What to do for your child’s ear pain
Most parents cannot diagnose their child’s source of ear pain, especially in the middle of the night. Even I can’t diagnose my own children at home because my portable otoscope, the instrument used to examine ears, died from overuse several years ago. However, there are ways to treat ear pain no matter what the cause.
Good pain relievers such as acetaminophen (brand name Tylenol) or ibuprofen (brand names Advil and Motrin) treat pain from any source, including ear pain. Treating pain does not “mask” any physical exam findings so please go ahead and ease your child’s misery before going to your child’s doctor. I cringe when parents tell me, “We didn’t give him any pain medicine because we wanted you to see how much his ear is hurting him.”
Heat, in the form of warm wet compresses or a heating pad, can also help. Prop your child upright. If the pain is from an ear infection, the position will relieve pressure. Distraction such as a 2:00 am Elmo episode can also blunt pain.
Fewer than half of all patients seen in pediatric offices with ear pain, or “otalgia,” actually have a classic middle ear infection. Sometimes kids with cold virus get ear pain that comes and goes, perhaps from the general congestion in their sinuses and nose. Pain can stem from many sources, including the outer part of the ear. Swimmer’s ear, which is an outer ear infection, is treated differently than a middle ear “inside” infection. Nearby body parts can also produce pain. Throat infections (pharyngitis), from strep throat or viruses, often cause pain in the ears. Even pain from jaw joint strain and dental issues can show up as ear pain. Over the years I have sent several children straight from my office to the dentist’s office for treatment of tooth ailments masquerading as ear pain.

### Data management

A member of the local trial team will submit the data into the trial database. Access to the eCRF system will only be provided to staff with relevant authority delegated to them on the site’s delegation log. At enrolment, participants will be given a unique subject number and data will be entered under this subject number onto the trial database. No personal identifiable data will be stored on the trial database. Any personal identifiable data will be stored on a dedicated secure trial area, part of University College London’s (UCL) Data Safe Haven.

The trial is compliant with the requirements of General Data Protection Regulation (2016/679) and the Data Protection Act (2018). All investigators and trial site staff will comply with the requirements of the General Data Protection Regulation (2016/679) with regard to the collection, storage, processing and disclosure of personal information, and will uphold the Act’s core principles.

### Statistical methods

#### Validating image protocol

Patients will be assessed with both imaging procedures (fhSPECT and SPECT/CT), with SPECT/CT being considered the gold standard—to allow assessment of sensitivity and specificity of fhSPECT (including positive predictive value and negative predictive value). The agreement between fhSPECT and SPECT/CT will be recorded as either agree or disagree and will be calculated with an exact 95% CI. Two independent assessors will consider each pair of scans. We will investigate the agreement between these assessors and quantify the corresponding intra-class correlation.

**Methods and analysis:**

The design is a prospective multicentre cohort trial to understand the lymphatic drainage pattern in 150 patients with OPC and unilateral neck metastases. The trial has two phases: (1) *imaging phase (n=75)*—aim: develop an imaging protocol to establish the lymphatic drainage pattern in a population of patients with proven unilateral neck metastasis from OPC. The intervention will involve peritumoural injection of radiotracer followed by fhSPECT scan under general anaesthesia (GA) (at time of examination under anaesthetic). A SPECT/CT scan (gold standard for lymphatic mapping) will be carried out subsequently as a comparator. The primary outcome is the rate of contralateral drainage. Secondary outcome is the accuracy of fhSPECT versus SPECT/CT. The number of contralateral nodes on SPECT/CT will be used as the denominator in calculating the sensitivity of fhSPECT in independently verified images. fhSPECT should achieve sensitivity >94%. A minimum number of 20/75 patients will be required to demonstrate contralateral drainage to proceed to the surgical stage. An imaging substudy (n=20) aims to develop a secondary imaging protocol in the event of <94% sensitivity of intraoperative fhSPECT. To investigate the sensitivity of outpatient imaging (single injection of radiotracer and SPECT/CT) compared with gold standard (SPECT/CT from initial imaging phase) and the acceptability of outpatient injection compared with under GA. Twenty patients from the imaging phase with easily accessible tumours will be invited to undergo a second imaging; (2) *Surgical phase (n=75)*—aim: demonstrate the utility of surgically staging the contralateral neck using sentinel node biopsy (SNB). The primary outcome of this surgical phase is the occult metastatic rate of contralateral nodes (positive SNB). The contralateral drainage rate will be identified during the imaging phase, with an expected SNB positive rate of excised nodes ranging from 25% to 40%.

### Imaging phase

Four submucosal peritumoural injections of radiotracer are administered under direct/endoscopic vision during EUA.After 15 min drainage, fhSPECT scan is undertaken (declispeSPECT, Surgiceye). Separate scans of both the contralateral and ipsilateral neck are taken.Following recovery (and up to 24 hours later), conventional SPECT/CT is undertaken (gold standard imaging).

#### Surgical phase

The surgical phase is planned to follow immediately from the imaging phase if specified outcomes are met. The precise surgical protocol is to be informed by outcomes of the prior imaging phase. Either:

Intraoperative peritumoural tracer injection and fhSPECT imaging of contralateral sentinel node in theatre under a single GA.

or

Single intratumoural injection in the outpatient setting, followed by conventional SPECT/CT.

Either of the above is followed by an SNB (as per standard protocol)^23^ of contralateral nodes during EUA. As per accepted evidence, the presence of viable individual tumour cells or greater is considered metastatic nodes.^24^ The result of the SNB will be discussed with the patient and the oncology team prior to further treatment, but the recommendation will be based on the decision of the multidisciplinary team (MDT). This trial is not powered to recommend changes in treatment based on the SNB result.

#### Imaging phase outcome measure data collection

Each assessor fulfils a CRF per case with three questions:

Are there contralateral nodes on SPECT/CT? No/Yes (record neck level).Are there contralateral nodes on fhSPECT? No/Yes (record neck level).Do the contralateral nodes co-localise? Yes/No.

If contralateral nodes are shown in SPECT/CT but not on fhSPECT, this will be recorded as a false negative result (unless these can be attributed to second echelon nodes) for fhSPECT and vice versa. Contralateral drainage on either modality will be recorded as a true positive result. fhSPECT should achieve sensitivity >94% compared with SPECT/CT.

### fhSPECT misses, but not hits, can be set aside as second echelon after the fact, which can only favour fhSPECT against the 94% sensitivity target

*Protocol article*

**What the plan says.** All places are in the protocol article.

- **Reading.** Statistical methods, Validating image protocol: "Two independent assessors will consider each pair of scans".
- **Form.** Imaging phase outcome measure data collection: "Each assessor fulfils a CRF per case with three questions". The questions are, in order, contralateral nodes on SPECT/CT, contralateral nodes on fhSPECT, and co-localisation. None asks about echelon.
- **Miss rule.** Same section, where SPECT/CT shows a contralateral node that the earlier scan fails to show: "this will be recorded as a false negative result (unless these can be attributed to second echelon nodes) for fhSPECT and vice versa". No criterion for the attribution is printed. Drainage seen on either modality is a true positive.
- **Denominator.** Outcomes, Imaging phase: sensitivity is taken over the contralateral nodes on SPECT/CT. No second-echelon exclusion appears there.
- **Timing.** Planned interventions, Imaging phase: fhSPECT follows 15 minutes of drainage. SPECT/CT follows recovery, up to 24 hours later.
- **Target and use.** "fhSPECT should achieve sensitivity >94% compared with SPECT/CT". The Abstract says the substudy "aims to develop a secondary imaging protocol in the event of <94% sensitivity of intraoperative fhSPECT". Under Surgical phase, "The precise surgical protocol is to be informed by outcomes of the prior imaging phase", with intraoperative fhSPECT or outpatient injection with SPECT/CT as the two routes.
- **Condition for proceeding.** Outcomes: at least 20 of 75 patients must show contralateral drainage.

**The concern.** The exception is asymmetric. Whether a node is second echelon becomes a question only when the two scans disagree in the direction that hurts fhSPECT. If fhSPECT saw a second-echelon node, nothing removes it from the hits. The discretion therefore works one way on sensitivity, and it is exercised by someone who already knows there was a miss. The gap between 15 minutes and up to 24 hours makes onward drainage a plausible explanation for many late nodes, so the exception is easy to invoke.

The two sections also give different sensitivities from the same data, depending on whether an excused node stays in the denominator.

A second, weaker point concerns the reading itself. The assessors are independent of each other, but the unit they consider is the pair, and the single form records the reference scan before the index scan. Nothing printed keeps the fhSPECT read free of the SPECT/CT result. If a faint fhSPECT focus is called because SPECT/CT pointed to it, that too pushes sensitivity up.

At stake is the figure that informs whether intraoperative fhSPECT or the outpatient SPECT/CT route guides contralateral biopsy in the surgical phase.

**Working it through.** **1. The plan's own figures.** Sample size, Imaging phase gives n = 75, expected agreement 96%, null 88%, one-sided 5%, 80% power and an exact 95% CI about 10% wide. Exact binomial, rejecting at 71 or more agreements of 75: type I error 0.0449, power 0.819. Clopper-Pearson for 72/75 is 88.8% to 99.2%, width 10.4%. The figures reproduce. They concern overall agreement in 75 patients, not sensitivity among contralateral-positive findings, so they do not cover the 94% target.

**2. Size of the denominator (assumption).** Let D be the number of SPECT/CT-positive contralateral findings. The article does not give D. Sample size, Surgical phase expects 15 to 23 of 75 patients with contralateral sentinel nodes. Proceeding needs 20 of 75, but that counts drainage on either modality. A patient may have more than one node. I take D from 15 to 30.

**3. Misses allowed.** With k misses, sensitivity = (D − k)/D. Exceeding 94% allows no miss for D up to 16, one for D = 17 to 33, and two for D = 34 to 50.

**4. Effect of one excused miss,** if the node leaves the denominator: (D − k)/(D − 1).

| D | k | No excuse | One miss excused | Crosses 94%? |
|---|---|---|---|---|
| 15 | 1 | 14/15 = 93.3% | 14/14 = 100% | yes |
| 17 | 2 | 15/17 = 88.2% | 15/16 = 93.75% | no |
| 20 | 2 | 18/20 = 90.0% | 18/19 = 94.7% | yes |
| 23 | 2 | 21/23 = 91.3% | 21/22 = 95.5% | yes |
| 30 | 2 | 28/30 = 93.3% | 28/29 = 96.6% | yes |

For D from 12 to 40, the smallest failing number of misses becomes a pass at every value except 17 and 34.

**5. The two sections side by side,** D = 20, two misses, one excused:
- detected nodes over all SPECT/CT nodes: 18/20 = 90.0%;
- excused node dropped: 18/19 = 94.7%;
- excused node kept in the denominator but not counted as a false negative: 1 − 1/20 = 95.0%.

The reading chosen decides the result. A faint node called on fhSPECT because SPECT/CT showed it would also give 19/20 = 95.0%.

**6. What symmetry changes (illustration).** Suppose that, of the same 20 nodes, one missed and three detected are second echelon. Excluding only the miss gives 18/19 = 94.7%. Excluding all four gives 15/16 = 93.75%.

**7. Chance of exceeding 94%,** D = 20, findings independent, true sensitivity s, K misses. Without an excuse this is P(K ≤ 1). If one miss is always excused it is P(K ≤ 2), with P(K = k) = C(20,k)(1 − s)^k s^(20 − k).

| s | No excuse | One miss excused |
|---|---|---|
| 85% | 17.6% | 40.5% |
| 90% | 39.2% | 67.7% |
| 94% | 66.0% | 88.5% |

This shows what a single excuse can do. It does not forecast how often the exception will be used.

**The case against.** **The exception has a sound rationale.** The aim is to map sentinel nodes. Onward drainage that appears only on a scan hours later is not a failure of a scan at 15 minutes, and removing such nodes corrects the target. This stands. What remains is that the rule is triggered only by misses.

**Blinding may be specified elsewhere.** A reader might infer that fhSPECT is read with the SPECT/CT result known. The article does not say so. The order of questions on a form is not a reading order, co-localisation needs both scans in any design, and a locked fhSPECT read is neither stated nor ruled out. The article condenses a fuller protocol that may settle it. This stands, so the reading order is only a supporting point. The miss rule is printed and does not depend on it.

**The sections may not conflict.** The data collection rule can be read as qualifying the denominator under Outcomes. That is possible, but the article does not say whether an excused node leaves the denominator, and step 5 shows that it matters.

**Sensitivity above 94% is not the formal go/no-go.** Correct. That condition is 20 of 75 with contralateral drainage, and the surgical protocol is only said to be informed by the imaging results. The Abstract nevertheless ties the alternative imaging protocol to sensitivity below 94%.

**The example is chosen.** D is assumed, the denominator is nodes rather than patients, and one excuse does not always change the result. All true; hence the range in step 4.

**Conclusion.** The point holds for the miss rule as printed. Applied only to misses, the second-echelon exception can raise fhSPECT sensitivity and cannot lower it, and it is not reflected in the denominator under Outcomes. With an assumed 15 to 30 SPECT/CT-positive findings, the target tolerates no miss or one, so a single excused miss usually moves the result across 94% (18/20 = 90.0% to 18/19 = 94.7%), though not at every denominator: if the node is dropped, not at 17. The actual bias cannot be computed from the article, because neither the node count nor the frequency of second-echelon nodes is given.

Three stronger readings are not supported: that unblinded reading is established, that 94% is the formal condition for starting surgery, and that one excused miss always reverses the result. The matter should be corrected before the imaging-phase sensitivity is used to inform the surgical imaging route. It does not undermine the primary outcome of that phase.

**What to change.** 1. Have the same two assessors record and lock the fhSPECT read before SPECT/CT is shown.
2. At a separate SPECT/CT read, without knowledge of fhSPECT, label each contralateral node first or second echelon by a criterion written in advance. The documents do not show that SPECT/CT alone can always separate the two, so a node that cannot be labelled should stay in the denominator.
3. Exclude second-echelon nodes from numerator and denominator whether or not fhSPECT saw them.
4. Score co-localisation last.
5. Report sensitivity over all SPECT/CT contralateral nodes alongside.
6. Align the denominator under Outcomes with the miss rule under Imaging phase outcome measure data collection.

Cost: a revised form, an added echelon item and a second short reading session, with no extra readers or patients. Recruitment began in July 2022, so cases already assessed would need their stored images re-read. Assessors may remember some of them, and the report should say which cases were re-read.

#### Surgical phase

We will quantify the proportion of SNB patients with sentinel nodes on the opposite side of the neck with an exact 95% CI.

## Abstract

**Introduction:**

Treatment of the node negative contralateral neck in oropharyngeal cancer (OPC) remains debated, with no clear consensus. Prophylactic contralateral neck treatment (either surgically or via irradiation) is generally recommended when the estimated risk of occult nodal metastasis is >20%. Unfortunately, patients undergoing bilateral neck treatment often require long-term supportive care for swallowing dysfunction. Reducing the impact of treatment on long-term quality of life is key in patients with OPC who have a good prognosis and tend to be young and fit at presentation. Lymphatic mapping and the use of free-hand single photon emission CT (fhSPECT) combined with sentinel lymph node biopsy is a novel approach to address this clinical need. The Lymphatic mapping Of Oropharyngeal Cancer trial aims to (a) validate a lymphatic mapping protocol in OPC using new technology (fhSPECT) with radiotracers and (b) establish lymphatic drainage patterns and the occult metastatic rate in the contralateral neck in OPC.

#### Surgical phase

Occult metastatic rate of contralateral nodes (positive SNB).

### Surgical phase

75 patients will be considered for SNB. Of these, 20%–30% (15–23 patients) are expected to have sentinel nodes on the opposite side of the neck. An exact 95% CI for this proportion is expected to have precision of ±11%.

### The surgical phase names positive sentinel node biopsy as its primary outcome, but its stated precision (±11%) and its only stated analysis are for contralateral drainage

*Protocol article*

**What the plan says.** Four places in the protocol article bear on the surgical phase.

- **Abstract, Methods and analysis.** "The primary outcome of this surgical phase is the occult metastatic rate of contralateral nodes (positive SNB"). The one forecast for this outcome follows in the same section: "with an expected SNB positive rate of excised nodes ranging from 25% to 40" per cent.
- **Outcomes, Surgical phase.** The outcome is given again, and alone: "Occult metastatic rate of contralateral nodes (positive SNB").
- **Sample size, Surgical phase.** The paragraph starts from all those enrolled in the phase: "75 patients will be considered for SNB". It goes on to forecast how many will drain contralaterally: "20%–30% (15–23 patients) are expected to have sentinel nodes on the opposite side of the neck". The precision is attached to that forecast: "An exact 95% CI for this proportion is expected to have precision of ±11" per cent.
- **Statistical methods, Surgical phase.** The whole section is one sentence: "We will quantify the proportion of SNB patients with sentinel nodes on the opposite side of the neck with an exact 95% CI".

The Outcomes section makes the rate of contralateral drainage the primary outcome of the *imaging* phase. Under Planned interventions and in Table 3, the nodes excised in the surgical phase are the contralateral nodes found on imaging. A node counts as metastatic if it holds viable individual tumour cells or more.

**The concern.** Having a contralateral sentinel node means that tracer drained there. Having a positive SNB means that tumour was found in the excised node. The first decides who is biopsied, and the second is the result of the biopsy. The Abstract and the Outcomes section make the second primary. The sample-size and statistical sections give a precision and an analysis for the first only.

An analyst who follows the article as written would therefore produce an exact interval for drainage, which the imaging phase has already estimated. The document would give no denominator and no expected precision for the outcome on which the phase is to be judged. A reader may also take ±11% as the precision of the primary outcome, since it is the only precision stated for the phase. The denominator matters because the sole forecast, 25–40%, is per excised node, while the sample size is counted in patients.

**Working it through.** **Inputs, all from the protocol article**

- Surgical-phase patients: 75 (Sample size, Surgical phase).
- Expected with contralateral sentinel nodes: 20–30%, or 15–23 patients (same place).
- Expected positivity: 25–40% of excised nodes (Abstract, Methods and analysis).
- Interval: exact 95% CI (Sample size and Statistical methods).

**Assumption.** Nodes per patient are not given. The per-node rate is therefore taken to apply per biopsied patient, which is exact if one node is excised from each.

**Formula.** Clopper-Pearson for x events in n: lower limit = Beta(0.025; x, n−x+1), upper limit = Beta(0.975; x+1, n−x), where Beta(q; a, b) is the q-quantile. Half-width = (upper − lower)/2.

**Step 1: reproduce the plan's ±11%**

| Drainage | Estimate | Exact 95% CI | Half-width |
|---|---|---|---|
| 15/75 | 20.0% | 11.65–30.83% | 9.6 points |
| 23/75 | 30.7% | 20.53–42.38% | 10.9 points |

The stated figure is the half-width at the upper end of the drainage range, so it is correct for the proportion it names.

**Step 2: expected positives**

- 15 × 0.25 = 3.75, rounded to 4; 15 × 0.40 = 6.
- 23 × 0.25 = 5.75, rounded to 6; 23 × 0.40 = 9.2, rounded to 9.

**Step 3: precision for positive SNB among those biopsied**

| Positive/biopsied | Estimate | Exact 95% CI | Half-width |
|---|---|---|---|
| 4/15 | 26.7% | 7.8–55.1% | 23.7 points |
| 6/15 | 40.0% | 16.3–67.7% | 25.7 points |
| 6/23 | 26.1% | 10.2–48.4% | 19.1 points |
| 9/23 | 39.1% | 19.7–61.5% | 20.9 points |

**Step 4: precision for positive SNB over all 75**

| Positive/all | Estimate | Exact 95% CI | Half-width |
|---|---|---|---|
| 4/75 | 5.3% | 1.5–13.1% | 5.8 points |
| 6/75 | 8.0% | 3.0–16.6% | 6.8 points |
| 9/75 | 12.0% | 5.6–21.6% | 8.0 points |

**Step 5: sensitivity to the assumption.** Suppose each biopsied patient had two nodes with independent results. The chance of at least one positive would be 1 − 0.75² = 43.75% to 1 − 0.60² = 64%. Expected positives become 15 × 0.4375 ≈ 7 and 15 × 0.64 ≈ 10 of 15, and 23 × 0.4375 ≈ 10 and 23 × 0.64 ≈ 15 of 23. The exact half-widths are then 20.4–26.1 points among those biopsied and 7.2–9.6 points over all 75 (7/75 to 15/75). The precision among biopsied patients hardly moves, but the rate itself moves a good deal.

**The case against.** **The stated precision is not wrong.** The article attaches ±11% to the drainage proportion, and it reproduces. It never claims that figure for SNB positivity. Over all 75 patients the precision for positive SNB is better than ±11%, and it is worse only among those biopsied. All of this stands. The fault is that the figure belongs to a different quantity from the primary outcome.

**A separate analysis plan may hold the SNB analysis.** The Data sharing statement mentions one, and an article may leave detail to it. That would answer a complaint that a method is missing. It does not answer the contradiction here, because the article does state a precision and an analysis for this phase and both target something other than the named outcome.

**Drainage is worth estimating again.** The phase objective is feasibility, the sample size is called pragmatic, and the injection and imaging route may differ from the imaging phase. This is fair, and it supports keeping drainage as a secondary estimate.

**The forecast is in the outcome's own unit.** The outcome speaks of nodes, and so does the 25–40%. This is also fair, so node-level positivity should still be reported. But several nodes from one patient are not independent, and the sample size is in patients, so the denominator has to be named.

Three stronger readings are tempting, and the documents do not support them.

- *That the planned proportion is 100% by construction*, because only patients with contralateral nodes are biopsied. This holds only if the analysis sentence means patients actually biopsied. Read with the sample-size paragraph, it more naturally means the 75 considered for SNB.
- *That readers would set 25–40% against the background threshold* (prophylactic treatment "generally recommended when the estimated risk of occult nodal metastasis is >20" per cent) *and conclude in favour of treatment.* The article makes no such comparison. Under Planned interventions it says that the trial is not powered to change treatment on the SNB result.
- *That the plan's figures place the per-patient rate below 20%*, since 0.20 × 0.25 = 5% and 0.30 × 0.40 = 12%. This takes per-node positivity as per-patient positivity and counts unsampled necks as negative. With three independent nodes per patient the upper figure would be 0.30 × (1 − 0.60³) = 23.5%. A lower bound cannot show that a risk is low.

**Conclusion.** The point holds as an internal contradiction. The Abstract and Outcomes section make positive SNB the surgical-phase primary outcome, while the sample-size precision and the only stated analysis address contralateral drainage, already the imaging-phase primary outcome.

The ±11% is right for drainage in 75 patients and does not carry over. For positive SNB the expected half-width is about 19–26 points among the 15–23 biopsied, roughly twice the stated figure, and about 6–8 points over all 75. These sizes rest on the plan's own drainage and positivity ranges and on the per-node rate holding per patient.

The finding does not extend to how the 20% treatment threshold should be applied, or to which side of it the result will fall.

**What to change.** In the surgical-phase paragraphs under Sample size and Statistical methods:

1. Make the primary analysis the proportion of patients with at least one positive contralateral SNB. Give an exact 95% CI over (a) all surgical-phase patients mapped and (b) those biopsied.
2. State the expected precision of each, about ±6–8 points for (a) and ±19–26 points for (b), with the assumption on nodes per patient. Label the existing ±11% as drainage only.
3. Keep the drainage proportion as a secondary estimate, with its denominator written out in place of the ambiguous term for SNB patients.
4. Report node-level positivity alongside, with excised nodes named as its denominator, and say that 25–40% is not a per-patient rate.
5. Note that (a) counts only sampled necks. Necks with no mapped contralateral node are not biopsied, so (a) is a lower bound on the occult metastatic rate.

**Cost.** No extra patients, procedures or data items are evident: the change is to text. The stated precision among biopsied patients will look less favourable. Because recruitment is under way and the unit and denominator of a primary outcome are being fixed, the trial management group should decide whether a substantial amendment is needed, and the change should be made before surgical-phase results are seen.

No post on ear pain would be complete without addressing “ear tugging.” Many babies by nine months of age discover their ears and then play with them simply because they stick out (I will leave to your imagination what baby boys tug on). Babies often tug on ears when they are tired. Therefore, tugging on ears alone may not indicate an ear infection, especially if not coupled with other symptoms.
Although ear infections are one of the most common ailments of childhood, and most children have at least one ear infection by age three, remember that not all ear pain is caused by ear infections. In the middle of the night, and even in the middle of the day, it IS okay to give some pain relief before seeing your child’s health care provider.
Why ear pain always seems to awaken a child in the middle of the night, I’ll never know. All I know is that I have to remember to buy a new otoscope for home.
Julie Kardos, MD and Naline Lai, MD
©2015 Two Peds in a Pod®, modified from our 2010 post